This creative collaboration pairs Duke students and other volunteers with North Carolina artists to produce documentary portraits.
THE_OPER& is a computer-mediated work and a rich multimedia experience. Go behind-the-scenes of the second world premiere in the Ruby.
Three impressions from sitting in on a rehearsal of this ambitious new work by two Duke faculty members, commissioned and presented by Duke Performances:
1. A cool voice, embodied as a flickering white globe in a mobile steel-and-scrim framework, narrates serene self-examination—a train of observations and searching questions. Images of waterscapes move across the screens. The light is warm and so is the thrum of a sustained chord from a synthetic marimba that underscores the scene.
2. The monologue gives way to a dialog. The system’s ruminations alternate with snappy wordplay from a chorus of live performers, who trade words and short phrases like parts of a sentence in search of meaningful connection, backed by an insistent groove of pianistic chords and electronic rustles and thumps.
3. Chaos builds gradually but inexorably. The chorus loses its common purpose, fragmenting into solos and subgroups both in its singing and its pacing from one configuration to another on stage. As dissonance and disorder mounts, the flickering images becomes starker and whiter.
So it goes in THE_OPER& (“the operand”), a cutting-edge production by composer John Supko and media artist and “recombinant poetics” pioneer Bill Seaman—both Duke faculty members—with production design and direction by Jim Findlay and the Lorelei Ensemble as the cast. In each performance, according to the description provided by Duke Performances, “a computer system preloaded with video, sound, and poetic text fragments generates an original world, specific to the room and audience. That world eventually cedes to entropy, disintegrating from disaster and destruction until it falls into chaos, only to be rebuilt.”
The creators describe the piece as a “meta-tragedy”—each performance is a series of extended riffs on the nature and structure of tragedy. Talking to Dan Ruccia in Indy Week, they are more specific about the role of the computer as “an equal partner in the creative process.”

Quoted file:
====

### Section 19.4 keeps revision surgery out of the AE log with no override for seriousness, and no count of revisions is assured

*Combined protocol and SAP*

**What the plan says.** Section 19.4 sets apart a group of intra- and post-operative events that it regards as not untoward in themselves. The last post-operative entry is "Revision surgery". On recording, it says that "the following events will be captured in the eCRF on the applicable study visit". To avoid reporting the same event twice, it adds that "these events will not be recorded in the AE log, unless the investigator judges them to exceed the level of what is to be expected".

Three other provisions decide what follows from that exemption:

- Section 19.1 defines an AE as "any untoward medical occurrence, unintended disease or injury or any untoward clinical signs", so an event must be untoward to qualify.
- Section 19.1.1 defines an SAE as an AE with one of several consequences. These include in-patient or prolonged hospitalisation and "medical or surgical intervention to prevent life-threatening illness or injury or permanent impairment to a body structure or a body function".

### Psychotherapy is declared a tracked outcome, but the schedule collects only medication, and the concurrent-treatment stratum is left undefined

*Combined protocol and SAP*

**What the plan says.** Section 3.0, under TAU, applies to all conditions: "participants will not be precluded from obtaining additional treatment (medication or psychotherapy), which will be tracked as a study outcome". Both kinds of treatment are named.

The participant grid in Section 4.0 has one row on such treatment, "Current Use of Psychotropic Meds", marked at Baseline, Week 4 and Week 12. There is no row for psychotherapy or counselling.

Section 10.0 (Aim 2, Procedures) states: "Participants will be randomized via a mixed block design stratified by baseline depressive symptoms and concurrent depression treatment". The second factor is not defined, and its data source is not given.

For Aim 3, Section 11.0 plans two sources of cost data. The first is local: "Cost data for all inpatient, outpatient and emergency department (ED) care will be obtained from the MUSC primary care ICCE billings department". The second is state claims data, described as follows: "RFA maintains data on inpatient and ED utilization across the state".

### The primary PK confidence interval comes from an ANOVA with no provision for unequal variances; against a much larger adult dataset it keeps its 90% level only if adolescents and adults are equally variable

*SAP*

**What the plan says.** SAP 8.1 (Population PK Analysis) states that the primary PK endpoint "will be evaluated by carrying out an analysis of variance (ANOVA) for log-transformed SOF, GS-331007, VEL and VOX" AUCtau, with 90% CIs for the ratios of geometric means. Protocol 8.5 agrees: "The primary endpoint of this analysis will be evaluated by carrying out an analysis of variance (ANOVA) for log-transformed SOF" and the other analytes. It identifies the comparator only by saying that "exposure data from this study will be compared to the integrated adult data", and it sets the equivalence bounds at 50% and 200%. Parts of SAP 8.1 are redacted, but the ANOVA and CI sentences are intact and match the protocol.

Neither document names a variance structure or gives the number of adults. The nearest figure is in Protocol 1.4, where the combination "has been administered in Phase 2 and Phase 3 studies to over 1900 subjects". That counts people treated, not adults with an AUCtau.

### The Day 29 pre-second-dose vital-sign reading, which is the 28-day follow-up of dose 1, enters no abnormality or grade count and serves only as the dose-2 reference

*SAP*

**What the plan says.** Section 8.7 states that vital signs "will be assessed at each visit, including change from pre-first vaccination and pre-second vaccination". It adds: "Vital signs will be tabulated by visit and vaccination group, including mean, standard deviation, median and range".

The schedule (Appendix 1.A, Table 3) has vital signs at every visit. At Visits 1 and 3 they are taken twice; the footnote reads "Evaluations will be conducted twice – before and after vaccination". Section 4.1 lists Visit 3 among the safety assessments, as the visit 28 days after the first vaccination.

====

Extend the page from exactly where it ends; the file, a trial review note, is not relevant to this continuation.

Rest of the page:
While Supko and Seaman determined the overall architecture of the work, the computer’s algorithms make all the moment-to-moment decisions, selecting which videos to show on the four screens that line the stage, which texts the computer speaks, and which section of Anna Barker’s choreography the singers will perform.
“Imagine if, at every decision point in an opera, there were between twenty and a hundred possibilities,” Supko says. “You have this constellation of possible outcomes and the meaning changes.”
In other words, the sequence of images and words I saw and heard will never happen again.
The piece is the first new work created for the von der Heyden Studio Theater in the Rubenstein Arts Center, and it makes superb use of a venue that is both intimate and expansive. The production features rich, detailed imagery, projected on screens surrounding the performance space. Thanks to the room’s open design and its height, the projections are a monumental presence. It would be a hard effect to duplicate in a performance space that separates the stage from the audience.
The importance of the visuals highlights the fact that this is truly a multimedia work, much more so than a typical opera. In spite of being a hybrid form, opera has not embraced multimedia in the contemporary sense. Supko thinks it should, and the reference to “opera” in the new work’s title is meant to send a message: “yes, ‘opera’ is a singular noun that comes to us from Italian, [but] it’s also a plural noun in Latin. The very word implies multimedia: ‘works’ of music, literature, dance, visual art/set design, etc.”
The unusually balanced role of music, text, and imagery is the product of an unusually balanced collaboration. Supko and Seaman are jointly responsible for the text and the sound samples played by the computer. Supko wrote the score for the singers and virtually all of the projected imagery is by Seaman.
In short, the team brings a unique mindset to this piece, and a radically new approach to the material of a musical drama. Because they elevated the role of the computer, they had to assemble material in a different way, thinking about the quality and impact of interchangeable imagery and sounds, and about the interplay and flow of language rather than fixed narrative. It was a painstaking process—according to Ruccia, “Supko and Seaman spent three years constructing the sonic, textual, and video databases that make up the work and determining its overall form.”
The effect in performance is fascinating.